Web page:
Examples of nanostructured materials. (A) Nanostructured bulk materials. (B) Intercalated mesoporous materials. (C) Discrete nanoparticles. In each case, ball-and-stick renditions of possible structures are shown on the top, and TEM images of examples are shown on the bottom. Ball-and-stick images were reproduced with permission {in (A) and (B) from the American Physical Society [from (52) and (53), respectively] and in (C) [from (13)]}.

By definition, soft materials produce a large response to a mechanical load. The emerging nanostructured bulk materials can be thought of as hard materials that are electronically or magnetically (or in some other regard) soft. They have locally correlated domains of order that can be easily flipped or switched, producing a large response (5). Because the structure is scale-dependent, the response also depends on the length and time scales of the probing excitation. Understanding the formation of nanostructures in (and their effects on the properties of) these materials is a complex problem because the different scales cannot necessarily be considered independently from each other. Multiscale modeling is a major frontier in computational materials science (6). The same could be said for multiscale studies in the experimental materials domain.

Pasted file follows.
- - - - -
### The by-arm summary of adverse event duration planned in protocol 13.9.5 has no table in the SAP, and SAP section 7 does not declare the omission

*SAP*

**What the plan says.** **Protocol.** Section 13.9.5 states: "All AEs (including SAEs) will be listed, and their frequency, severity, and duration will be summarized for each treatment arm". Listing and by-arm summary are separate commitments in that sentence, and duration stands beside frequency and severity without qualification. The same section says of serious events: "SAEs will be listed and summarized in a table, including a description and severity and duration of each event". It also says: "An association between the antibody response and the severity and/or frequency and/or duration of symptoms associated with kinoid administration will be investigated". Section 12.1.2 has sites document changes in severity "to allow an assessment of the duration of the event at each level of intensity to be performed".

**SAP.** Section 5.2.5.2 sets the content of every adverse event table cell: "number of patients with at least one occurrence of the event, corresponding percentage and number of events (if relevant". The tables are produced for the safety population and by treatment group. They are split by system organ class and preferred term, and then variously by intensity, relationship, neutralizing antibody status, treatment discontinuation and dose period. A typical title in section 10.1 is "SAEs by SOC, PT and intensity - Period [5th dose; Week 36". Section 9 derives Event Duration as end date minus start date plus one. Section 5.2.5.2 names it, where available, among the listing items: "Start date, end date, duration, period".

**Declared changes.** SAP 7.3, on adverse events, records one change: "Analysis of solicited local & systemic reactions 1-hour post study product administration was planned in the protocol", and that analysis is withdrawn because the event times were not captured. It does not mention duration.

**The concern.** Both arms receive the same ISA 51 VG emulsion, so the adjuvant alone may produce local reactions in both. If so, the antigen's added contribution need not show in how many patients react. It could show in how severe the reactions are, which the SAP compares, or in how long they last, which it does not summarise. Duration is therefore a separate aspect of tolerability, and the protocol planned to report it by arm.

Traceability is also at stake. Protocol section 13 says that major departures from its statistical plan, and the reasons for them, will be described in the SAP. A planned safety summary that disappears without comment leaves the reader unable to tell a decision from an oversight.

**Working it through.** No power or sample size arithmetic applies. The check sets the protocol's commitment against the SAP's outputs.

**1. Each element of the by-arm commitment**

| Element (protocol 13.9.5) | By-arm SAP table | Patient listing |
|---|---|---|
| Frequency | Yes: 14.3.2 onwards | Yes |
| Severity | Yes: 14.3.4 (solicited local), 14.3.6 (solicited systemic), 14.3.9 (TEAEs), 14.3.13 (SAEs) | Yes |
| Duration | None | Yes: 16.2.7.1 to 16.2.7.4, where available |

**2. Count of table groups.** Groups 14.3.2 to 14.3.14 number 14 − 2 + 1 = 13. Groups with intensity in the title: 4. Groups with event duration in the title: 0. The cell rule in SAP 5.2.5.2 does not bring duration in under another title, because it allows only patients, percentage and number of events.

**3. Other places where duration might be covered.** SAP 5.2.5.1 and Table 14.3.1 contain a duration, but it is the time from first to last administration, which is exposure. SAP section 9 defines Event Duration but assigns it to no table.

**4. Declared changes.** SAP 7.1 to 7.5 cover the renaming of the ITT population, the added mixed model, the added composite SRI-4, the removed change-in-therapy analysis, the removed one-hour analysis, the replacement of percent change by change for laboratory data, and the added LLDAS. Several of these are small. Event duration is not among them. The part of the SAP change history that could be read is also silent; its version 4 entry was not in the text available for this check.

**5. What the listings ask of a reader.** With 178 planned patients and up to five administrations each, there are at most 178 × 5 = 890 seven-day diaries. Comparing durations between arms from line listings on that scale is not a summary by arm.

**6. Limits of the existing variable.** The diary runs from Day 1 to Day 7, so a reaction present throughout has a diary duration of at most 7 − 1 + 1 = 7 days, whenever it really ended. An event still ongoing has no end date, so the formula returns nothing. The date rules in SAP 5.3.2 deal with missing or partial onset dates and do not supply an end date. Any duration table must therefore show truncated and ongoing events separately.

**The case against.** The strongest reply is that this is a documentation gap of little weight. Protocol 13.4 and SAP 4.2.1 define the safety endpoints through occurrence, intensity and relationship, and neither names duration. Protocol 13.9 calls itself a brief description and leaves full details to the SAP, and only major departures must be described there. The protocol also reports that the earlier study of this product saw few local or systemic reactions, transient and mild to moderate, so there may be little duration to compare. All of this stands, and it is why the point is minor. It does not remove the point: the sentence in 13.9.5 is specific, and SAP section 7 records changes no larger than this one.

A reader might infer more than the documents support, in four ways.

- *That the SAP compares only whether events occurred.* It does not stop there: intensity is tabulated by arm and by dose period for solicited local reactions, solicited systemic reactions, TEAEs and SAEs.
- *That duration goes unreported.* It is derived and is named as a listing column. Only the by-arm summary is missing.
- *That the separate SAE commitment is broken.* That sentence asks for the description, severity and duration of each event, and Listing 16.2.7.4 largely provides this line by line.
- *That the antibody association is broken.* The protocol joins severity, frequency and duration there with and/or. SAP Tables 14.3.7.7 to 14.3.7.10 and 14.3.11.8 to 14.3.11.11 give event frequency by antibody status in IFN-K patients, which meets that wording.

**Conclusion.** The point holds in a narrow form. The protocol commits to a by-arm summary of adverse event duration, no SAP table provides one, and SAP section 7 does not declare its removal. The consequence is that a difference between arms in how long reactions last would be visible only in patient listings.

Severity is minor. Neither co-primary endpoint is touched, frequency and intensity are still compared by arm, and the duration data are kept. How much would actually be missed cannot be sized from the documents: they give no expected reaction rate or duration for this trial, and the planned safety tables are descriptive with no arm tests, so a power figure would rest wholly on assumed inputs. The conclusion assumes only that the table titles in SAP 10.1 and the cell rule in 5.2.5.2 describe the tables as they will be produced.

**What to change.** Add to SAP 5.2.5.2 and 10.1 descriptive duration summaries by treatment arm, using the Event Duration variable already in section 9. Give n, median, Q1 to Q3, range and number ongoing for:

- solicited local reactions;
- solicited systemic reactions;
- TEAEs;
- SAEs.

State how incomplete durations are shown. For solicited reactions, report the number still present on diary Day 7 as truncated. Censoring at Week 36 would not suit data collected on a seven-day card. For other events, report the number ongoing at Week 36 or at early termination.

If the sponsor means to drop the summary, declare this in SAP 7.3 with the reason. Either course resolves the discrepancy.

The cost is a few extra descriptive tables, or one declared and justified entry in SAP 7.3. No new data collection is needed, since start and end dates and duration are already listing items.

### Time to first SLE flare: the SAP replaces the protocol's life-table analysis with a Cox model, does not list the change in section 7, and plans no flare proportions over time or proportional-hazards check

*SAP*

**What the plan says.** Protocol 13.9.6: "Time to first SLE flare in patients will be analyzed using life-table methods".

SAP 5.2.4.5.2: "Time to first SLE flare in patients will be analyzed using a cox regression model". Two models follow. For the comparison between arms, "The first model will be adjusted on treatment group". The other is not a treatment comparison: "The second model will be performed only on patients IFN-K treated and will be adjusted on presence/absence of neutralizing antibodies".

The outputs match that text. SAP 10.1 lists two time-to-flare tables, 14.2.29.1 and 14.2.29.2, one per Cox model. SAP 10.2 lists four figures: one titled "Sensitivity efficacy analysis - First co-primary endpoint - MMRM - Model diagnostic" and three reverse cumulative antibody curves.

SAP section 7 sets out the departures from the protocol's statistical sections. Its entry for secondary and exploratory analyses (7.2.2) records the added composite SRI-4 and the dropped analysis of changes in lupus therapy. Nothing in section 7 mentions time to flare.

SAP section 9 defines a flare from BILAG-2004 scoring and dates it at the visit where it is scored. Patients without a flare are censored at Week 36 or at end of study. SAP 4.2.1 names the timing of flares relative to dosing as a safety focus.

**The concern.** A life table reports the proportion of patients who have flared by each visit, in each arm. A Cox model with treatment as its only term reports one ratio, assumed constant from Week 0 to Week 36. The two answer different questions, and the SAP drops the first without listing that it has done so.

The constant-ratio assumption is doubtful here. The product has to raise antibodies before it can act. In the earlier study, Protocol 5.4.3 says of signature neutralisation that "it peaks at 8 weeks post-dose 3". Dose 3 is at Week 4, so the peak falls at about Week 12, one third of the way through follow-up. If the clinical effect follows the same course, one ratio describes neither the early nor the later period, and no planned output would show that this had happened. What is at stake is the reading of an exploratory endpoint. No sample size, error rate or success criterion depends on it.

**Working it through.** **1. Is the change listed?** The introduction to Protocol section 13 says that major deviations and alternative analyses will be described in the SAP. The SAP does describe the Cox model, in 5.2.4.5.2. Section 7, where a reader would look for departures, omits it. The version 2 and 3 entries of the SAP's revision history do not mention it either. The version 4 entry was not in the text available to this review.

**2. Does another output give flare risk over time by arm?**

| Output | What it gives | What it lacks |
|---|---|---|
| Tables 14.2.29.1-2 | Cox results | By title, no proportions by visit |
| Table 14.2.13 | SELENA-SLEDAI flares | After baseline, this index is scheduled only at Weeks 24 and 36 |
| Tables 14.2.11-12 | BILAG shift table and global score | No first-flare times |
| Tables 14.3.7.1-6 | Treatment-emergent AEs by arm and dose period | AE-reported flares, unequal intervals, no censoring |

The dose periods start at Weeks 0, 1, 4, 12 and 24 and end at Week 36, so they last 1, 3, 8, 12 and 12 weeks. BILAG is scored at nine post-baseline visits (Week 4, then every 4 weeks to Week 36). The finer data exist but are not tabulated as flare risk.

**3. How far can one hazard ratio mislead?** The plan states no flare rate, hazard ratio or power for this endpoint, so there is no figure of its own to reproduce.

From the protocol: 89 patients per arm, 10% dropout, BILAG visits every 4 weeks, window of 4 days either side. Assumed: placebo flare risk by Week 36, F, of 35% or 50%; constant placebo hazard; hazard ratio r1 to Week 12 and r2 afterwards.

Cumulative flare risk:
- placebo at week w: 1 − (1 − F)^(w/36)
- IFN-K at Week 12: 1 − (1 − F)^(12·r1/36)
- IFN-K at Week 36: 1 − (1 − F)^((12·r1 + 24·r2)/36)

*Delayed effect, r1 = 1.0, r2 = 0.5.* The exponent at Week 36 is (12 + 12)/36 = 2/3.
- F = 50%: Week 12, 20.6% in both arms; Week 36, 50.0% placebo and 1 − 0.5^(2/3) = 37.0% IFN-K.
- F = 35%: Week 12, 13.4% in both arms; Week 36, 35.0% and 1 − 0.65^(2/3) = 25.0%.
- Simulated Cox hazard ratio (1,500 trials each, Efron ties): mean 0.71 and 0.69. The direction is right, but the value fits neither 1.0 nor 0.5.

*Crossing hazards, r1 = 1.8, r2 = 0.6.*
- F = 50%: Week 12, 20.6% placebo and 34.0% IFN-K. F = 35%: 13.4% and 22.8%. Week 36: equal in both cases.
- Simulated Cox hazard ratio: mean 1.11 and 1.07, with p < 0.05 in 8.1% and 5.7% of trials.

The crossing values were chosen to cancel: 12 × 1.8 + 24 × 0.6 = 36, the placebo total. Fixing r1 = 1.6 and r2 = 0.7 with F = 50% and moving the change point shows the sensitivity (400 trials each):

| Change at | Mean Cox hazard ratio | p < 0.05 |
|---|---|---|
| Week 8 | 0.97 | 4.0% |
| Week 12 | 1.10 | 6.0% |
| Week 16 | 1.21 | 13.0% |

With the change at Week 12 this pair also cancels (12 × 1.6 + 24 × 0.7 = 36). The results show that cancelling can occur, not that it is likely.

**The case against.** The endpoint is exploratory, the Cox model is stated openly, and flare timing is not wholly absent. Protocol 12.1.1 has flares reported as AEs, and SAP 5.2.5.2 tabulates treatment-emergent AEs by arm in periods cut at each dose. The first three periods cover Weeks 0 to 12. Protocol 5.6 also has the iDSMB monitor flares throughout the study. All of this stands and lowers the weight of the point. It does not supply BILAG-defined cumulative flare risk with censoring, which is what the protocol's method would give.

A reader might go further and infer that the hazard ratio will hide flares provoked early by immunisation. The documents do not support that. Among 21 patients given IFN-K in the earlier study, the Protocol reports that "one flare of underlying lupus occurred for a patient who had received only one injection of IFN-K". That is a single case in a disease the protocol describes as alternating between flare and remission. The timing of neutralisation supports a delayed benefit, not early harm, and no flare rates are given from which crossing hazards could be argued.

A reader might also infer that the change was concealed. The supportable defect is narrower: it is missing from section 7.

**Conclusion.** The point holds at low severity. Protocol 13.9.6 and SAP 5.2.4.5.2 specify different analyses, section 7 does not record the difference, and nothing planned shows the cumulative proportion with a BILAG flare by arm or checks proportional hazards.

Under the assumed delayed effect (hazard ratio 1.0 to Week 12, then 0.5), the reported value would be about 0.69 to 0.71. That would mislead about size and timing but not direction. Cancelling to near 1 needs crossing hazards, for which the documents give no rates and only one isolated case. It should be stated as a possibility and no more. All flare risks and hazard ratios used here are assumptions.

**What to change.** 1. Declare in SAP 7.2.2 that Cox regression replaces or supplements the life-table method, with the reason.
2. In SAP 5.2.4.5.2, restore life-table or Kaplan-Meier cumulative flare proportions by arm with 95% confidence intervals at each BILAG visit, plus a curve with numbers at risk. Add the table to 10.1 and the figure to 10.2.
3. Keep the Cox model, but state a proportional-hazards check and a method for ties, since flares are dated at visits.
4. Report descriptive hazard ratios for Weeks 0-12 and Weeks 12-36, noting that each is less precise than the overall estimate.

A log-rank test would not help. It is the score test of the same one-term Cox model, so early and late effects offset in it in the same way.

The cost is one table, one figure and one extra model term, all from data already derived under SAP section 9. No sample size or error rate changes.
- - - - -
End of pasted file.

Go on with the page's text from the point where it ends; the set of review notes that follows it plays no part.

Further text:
Mesoporous materials, illustrated in Fig. 1B, are bulk materials that contain porosity with nanometer-scale dimensions. They have a wide range of uses, including catalysis, chemical separation, waste remediation, hosts for hydrogen storage, passivation of reactive species, as well as hitherto unforeseen applications. Just about every bulk material is a candidate for being manufactured in mesoporous form, but most progress has been made in covalent network systems, such as alumino-silicates (7), carbon (8), and silicon (9). Attention has recently been focused toward making narrow band-gap semiconducting materials in the mesoporous form (10). The internal pores of these materials can also be functionalized with molecules to modify their reactive properties.